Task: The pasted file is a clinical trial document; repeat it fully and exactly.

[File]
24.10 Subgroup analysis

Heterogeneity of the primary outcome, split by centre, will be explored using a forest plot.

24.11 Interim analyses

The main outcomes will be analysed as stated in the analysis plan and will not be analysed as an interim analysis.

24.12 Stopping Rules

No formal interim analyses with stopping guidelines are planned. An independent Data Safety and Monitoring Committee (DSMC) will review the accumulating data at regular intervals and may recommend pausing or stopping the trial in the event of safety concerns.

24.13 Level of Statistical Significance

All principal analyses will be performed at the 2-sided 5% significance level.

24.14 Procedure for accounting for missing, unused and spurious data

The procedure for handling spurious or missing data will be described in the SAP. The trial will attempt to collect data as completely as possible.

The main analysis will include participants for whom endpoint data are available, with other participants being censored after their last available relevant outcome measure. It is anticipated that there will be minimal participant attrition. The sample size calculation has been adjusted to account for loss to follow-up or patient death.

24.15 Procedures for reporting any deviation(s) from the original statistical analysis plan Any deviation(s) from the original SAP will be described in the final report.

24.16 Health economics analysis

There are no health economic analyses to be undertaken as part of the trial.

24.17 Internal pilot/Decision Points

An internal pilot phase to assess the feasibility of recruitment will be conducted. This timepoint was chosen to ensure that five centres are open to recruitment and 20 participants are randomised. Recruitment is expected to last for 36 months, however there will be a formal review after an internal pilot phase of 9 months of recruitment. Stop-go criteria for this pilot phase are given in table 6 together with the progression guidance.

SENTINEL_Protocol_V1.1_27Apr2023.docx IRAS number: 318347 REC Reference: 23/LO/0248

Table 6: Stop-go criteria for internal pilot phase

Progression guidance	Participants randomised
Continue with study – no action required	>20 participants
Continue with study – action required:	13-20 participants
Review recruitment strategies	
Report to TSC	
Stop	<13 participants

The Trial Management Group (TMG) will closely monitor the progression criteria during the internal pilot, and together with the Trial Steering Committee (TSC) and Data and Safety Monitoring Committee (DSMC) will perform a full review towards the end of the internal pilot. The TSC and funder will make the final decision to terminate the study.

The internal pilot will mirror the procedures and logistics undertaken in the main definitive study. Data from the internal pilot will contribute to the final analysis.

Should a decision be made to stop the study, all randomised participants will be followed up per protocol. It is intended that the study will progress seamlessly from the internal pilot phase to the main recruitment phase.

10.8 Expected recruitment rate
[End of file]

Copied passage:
24.10 Subgroup analysis

Heterogeneity of the primary outcome, split by centre, will be explored using a forest plot.

24.11 Interim analyses

The main outcomes will be analysed as stated in the analysis plan and will not be analysed as an interim analysis.

24.12 Stopping Rules

No formal interim analyses with stopping guidelines are planned. An independent Data Safety and Monitoring Committee (DSMC) will review the accumulating data at regular intervals and may recommend pausing or stopping the trial in the event of safety concerns.

24.13 Level of Statistical Significance

All principal analyses will be performed at the 2-sided 5% significance level.

24.14 Procedure for accounting for missing, unused and spurious data

The procedure for handling spurious or missing data will be described in the SAP. The trial will attempt to collect data as completely as possible.

The main analysis will include participants for whom endpoint data are available, with other participants being censored after their last available relevant outcome measure. It is anticipated that there will be minimal participant attrition. The sample size calculation has been adjusted to account for loss to follow-up or patient death.

24.15 Procedures for reporting any deviation(s) from the original statistical analysis plan Any deviation(s) from the original SAP will be described in the final report.

24.16 Health economics analysis

There are no health economic analyses to be undertaken as part of the trial.

24.17 Internal pilot/Decision Points

An internal pilot phase to assess the feasibility of recruitment will be conducted. This timepoint was chosen to ensure that five centres are open to recruitment and 20 participants are randomised. Recruitment is expected to last for 36 months, however there will be a formal review after an internal pilot phase of 9 months of recruitment. Stop-go criteria for this pilot phase are given in table 6 together with the progression guidance.

SENTINEL_Protocol_V1.1_27Apr2023.docx IRAS number: 318347 REC Reference: 23/LO/0248

Table 6: Stop-go criteria for internal pilot phase

Progression guidance	Participants randomised
Continue with study – no action required	>20 participants
Continue with study – action required:	13-20 participants
Review recruitment strategies	
Report to TSC	
Stop	<13 participants

The Trial Management Group (TMG) will closely monitor the progression criteria during the internal pilot, and together with the Trial Steering Committee (TSC) and Data and Safety Monitoring Committee (DSMC) will perform a full review towards the end of the internal pilot. The TSC and funder will make the final decision to terminate the study.

The internal pilot will mirror the procedures and logistics undertaken in the main definitive study. Data from the internal pilot will contribute to the final analysis.

Should a decision be made to stop the study, all randomised participants will be followed up per protocol. It is intended that the study will progress seamlessly from the internal pilot phase to the main recruitment phase.

10.8 Expected recruitment rate